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IN THE GARDEN: Taking care of lilies, irises, caladiums, and tulips

Read below for tips for trimming and dividing irises.

Lions, tigers, and bears, oh my! Lilies, irises, and caladiums, woohoo!


Once your lilies have finished blooming, you may cut back the stalk — but do not remove the leaves. The leaves will continue to furnish nourishment to the bulb. You may remove the leaves once they have turned brown and died down. When the stalk has died, it is OK to cut it down.

Once the stalk has died and you have cut it down, ask yourself when you last divided your lilies last. About every 3-4 years, lilies need dividing. If they are crowded, it is OK to divide them before three years.

To divide lilies, simply lift the plant out of the soil and divide the clumps. It’s best to use your hands rather than a spade or a shovel. Your hands are less likely to leave gauges in the bulb. Replant them into the soil.


Each fall, we need to trim our irises. To make the cut for the trim, guesstimate 6 inches up from the ground. Cut the leaf at a diagonal. We have found that scissors work great. (Make sure to clean them afterward.) We tried with the snippers, but since some of the leaves were so wide, we were having to make several cuts, which resulted in a ragged trim.

When your irises become crowded, you may divide them. We suggest no earlier than 4-6 weeks after the last blooming cycle.

Irises are rhizomes (tuber grows horizontally underground with offshoots that become blooming leaf clusters) as opposed to bulbs. Under the soil, they look like the fresh ginger you see in the produce section at the grocery store.

To divide irises, pull the clump out of the soil. You may need to loosen the soil around the clump of plants with a spade or a small shovel. Once you have lifted the clump out of the soil, you may begin to divide. You will break off the rhizome that is attached to the leaf cluster. It is OK to break the rhizome. It’s also OK to trim the roots if some of them are really long.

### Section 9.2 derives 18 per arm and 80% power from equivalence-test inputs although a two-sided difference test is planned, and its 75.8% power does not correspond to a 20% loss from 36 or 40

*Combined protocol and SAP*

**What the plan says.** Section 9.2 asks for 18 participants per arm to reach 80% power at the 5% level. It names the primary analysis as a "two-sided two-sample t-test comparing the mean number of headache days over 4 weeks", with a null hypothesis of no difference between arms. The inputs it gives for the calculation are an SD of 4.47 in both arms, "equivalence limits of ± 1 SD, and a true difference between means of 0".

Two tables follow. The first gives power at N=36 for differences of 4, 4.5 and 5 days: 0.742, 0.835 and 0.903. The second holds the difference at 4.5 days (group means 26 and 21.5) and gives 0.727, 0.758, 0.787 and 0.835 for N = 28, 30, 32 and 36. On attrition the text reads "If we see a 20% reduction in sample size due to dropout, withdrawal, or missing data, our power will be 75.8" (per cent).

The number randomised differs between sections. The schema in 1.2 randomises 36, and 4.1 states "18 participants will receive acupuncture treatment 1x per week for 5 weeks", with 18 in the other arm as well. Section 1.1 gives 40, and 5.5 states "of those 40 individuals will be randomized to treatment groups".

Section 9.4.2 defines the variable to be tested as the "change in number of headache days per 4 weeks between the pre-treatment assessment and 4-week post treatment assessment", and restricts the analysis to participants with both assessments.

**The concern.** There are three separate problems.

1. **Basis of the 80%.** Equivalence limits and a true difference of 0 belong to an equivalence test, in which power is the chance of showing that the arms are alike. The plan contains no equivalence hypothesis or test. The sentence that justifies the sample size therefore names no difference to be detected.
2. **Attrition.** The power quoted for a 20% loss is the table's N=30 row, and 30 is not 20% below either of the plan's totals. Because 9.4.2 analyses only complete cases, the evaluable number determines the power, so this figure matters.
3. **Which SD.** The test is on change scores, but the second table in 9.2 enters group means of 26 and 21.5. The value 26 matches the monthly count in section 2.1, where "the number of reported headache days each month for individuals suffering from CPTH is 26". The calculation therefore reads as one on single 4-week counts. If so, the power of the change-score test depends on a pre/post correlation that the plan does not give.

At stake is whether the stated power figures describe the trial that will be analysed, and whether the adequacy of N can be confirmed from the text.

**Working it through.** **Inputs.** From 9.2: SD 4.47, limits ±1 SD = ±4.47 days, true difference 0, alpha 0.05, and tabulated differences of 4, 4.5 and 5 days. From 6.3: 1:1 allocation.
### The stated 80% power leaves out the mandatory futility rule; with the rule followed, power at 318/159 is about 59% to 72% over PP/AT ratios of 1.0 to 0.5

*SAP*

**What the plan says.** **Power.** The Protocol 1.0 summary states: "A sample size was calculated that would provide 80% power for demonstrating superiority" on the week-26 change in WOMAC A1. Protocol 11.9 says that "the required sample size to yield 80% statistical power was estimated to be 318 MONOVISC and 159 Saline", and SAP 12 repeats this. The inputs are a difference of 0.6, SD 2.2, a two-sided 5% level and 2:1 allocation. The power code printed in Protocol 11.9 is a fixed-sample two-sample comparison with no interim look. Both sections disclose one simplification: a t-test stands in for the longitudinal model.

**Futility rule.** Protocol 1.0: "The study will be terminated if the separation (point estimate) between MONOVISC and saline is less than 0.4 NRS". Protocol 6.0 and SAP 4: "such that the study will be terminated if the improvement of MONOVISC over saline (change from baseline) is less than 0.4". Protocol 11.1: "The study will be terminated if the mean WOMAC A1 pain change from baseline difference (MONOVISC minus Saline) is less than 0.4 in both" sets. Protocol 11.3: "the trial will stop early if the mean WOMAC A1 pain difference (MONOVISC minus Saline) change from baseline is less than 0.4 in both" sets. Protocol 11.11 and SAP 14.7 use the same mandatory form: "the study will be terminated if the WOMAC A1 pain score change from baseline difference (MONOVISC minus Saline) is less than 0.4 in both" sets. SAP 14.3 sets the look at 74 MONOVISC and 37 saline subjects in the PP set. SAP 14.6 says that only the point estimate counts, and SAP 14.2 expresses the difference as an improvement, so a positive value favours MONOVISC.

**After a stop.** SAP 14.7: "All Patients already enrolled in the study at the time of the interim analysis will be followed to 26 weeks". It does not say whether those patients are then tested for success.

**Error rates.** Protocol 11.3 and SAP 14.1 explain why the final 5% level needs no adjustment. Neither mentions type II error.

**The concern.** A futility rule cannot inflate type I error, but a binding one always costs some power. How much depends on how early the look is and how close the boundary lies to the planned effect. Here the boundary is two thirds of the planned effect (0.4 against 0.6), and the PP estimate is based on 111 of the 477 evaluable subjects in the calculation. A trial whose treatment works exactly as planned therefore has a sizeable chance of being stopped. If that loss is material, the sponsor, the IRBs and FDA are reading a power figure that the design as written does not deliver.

Continue to break apart the cluster. Once you have divided your clumps, put them back into the soil. Irises don’t like to be buried too deeply. They prefer a small part of the rhizome above ground level. A rule of thumb: Plant the irises three times the width of the leaf distance apart. For example, if the leaves are 1 inch in width, you would replant your rhizome clusters 3 inches apart. Not sure why; it simply works well for spacing.


We are getting to that time of year when we need to either remove or prepare bulbs for next season. Let’s look at caladiums. They need to be harvested after their tops die. They have a natural dormant period in the fall. They should be dug up before the first frost. Do not remove the foliage, as it will nourish the tuber.

Dry the bulbs in the sun by spreading them out on the driveway, sidewalk, or a picnic table for several days until dry to the touch. It is best to bring them in at night, so they won’t absorb the night moisture in the air. When they are dry, pack them in peat moss or similar dry material (or place in a porous sack, onion sack, pantyhose, etc.) and store in a well-ventilated area at about 70 degrees (a range of 65-85 degrees). If we had basements, or access to the Bat Cave, that would make it easier. Keep them warm and dry with plenty of air circulation.


Tulips must be planted in late December or early January. However, there is preparation to be done way before then. Tulip bulbs must be chilled 6-8 weeks prior to planting. Placing your tulip bulbs in a brown bag in your refrigerator takes care of the chilling process. Pick out your colors and types of tulips, so you can begin.

Until next time.

Keep your souls and soles in your garden!

Remember the True Master Gardener: Jesus said, “I am the vine; my Father is the Gardener.” John 15:1

Contact Bill Luedecke at The Luedecke Group Realtors at 512-577-1463 or email him at Contact Martelle Luedecke at 512-769-3179 or

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